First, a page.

Name: Dr Ayan Panja
Role: GP partner, Healthcheck presenter on BBC World News and resident doctor on BBC World News
Location St Albans, Hertfordshire, and London
After house jobs I went straight on to my vocational training scheme at Stoke Mandeville Hospital in Buckinghamshire. I loved my GP attachment at medical school so I knew it was my calling. I took a salaried GP job in Luton, after which I became the lead partner in a small practice in Haringey where I stayed for seven years. I became a seven-session partner at The Maltings in 2011, which is a three minute drive from my home. I have been doing broadcast work since 2006 alongside mainstream general practice.
Why I chose this work
After medical school I hankered after doing something which stimulated my creative juices, having been very active in the light opera society and in a band as an undergraduate. Broadcasting seemed to be a natural extension of that and I started out on Street Doctor in 2006 after seeing an email from Media Medics saying that the BBC were looking for outgoing doctors to engage the public. It went from a pilot to being commissioned very quickly and I’ve not looked back since.
I have been lucky in that I have had a steady stream of that kind of work, appearing on programmes on BBC1, 2 and 3, ITV1, Channel 5 and Discovery D-MAX. I think a GP´s core skill is communication, and media work allows you to use that skill to connect with an audience. Like many GPs, I also use Twitter (@Dr_Ayan).
One of the main advantages about working in the media as a doctor is that you are forced to keep up to date. I currently work for the BBC every Wednesday, and one of my roles is to do a live TV slot on a global news programme called Impact on BBC World News. The topics covered can vary from the effects of smog on health, vitamin D, body mass index through to the latest study on blood pressure. It means I do a lot of extra reading, sometimes about the geo-political aspects of global health. In terms of income, it pays, but nowhere near as well as GP work.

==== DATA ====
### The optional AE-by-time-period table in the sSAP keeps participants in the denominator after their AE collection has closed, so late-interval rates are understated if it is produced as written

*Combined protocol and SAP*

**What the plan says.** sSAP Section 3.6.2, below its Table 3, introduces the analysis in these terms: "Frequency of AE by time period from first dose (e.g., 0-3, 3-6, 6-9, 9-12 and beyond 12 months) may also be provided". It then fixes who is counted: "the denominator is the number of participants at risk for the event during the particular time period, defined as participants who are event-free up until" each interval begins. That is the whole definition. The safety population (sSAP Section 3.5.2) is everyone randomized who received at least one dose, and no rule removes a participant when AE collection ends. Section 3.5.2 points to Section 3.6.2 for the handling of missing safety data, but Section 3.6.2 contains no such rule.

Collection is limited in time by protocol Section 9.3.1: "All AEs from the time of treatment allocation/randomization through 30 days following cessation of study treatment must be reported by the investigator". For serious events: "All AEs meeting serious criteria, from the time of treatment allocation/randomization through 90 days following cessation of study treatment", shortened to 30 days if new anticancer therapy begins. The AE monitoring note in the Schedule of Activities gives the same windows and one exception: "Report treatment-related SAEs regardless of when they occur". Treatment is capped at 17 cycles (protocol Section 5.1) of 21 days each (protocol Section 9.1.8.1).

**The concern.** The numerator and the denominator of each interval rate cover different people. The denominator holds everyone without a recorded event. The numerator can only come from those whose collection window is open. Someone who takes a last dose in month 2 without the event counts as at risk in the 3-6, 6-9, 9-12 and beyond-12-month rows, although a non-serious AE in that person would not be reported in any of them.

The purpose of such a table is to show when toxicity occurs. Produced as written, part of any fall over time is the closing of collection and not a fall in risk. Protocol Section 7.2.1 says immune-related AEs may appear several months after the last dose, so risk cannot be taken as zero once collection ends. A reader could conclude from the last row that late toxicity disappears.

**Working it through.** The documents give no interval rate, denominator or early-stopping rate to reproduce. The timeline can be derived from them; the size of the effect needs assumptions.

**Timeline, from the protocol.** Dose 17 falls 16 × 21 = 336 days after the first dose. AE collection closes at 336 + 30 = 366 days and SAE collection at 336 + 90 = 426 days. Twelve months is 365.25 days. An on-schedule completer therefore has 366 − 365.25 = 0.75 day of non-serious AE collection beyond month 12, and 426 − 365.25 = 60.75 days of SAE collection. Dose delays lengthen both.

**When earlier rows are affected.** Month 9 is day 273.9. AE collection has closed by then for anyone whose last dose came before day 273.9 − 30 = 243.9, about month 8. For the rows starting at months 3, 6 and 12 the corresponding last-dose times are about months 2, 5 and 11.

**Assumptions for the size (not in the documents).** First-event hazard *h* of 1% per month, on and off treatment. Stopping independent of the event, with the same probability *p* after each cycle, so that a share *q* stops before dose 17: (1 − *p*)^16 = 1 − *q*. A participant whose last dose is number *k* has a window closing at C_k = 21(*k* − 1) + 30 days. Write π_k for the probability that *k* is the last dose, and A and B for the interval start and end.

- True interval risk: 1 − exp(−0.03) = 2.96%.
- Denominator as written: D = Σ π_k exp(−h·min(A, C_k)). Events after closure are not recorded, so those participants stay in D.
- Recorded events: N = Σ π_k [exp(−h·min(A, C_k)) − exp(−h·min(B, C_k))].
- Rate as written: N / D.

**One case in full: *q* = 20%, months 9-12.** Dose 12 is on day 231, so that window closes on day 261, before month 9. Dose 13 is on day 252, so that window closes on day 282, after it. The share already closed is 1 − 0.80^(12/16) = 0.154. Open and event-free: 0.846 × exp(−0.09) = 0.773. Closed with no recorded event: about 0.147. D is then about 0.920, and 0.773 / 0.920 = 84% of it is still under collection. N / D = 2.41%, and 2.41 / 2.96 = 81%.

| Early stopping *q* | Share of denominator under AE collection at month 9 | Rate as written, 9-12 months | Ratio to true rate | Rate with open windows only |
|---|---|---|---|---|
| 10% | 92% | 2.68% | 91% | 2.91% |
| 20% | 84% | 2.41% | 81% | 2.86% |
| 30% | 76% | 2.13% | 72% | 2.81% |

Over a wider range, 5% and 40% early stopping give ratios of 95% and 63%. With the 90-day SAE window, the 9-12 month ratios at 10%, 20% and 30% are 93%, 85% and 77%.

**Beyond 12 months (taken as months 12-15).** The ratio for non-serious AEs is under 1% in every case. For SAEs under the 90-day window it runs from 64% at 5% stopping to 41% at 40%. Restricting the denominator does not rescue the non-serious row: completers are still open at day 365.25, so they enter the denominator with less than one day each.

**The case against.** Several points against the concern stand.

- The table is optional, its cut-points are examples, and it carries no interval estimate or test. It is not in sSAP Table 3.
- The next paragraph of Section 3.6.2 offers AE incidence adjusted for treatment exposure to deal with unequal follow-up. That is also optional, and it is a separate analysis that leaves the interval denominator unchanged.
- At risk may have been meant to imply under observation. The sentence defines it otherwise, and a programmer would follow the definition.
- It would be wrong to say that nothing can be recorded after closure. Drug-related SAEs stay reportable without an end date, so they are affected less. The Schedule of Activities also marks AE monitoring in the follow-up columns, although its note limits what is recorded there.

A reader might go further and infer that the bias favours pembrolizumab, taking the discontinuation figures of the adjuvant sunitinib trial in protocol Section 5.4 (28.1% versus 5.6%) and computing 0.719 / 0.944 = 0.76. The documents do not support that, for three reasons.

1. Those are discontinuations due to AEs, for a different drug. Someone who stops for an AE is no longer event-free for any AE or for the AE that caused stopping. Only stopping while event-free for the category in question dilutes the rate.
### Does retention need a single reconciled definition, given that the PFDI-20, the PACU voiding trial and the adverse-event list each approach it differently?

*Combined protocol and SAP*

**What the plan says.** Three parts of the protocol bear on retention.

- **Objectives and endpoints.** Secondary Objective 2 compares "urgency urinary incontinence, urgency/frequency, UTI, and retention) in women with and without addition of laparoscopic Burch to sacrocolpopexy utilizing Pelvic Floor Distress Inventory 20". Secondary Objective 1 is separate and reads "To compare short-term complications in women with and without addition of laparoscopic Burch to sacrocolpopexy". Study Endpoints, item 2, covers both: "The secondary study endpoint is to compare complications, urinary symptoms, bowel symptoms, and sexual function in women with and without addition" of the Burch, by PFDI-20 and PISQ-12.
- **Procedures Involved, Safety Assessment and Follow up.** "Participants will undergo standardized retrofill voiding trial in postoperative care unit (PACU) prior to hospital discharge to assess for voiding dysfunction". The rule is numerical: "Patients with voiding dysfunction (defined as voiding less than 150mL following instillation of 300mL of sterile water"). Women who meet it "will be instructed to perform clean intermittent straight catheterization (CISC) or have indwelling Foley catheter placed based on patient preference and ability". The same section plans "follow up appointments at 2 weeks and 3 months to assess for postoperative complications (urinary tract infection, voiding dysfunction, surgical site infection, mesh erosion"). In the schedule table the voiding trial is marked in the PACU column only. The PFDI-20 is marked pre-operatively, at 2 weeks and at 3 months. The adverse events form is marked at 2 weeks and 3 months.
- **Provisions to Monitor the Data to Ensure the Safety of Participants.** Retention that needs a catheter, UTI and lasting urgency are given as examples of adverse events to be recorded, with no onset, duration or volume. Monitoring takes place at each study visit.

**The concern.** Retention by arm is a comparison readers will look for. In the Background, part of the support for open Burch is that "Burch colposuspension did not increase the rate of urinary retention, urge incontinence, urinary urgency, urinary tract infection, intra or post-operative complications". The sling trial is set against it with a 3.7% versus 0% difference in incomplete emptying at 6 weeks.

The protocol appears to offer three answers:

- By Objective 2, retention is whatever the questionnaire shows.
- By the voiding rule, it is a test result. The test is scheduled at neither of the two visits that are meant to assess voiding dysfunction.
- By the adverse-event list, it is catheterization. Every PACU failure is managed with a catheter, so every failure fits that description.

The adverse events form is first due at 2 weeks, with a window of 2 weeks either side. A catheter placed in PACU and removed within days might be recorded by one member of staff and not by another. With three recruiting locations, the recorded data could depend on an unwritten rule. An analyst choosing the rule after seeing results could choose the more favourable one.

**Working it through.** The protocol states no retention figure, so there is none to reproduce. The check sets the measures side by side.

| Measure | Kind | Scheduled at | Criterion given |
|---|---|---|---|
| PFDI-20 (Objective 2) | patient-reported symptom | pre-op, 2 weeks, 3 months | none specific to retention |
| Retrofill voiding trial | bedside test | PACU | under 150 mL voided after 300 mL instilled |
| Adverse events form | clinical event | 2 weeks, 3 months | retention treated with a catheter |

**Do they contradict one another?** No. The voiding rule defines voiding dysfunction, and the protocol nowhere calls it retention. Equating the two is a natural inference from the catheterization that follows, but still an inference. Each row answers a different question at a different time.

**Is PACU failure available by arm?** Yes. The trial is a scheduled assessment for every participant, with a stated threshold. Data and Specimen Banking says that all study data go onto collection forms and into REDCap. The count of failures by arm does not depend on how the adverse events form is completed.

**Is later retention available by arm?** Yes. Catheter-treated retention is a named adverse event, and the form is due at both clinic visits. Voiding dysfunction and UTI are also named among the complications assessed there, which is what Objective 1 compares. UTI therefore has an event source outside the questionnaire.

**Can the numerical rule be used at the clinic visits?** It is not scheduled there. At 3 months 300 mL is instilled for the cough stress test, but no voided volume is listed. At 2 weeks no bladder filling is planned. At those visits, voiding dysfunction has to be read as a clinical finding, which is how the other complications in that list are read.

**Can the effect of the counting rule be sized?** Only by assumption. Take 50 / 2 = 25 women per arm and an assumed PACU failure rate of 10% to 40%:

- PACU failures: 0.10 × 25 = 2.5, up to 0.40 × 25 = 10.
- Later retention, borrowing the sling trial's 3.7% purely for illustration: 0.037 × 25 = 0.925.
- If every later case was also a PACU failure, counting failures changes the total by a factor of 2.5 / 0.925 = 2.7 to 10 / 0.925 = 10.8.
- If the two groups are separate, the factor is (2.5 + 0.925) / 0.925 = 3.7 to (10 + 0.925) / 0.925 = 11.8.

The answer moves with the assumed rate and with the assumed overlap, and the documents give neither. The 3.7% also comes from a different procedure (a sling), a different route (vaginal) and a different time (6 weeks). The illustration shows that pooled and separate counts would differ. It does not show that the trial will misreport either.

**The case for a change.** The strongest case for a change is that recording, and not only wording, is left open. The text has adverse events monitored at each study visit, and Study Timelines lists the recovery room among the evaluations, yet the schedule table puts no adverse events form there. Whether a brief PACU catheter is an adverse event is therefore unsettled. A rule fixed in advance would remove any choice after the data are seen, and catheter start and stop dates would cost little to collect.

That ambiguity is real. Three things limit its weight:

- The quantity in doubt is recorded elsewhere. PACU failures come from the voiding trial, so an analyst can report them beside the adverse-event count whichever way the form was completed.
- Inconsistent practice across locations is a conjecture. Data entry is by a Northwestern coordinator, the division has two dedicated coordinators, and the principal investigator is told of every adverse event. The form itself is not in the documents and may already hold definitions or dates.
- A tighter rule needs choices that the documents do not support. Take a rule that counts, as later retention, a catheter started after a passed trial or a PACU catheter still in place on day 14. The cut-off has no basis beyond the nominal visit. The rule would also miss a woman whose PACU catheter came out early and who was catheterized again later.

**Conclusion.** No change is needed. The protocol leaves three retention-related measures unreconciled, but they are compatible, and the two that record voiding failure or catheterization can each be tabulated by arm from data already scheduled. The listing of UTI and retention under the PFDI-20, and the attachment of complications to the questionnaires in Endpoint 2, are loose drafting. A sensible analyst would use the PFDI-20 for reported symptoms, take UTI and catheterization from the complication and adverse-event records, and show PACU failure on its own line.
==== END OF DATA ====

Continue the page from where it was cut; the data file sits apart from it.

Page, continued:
Unsurprisingly, it’s not about the money. One of the main reasons for doing it is that I feel that I use a different part of my brain for media work which gives me a different buzz to clinical practice. I honestly believe that will help prevent burnout. I see it as a special interest – no different from my colleagues who do sessions in an allergy clinic, end of life care or occupational medicine.
I also enjoy being a presenter, working with a consummate team of professionals at the BBC Science Unit at New Broadcasting House. The tasks of learning scripts the night before or reading off an autocue, doing voiceover, filming the ‘trailer’ to your show and presenting links are novel for a doctor – and still fun.
The other thing I love about the work is that we make films for the show, so I get to interview some of the world’s greatest innovators in health care. Guests on our show have included Professors Julian Leff, Joy Lawn and Vikram Patel. Being a GP adds an element of medical insight as the interviewer, and often I can ask questions which perhaps have a bit more clinical depth than those from a standard broadcast journalist.
One of the challenges is colleagues’ perceptions of what you do. Some doctors I have met, somehow feel that media doctors have inferior knowledge or cut corners with their GP work. I can tell you hand on heart that my patients are always the priority. My working days, like all the GPs in the practice, are long and demanding. I am often at the surgery for 12 hours a day, and do seven long clinical sessions a week. On the day or part-day I film at the BBC, I almost always go in to work before and after to do admin, deal with messages. I have a thick skin now but that attitude used to bother me in the early days.
As someone who works in general practice I am naturally flexible, but to work in TV you have to be hyperflexible. Sometimes you get very short notice for opportunities which you simply have to turn down because you’re booked up with surgeries. Or you turn up to do your live slot having prepared a topic – only to be told by the news team that they’ve changed the health story you are covering from hydration in children to bird flu. You get better and better at doing things off the cuff but it is occasionally a bit stressful.
Another bugbear is being asked to give your expert opinion by journalists. It’s impossible to do all of them. I probably get around 30 emails a month from freelancers asking for detailed answers to quite complex medical questions for an article in a magazine or paper. I almost always have to turn them down through lack of time.
Occasionally I will write a piece for a newspaper myself (if I feel passionately about something) or a campaign might really fire me up and I will give up my own time to help out. For instance I have been an ardent supporter of the Men’s Health Forum in years gone by, but embarrassed to say that this year Men’s Health Week completely passed me by as I have been so busy. (Sorry chaps…)
All in all I love my broadcast work which gives me immense pleasure. I am proud to work for the BBC, which, as an organisation, bears more than a passing resemblance to our beloved NHS, but I’ll save that for another article, or maybe even a TV programme.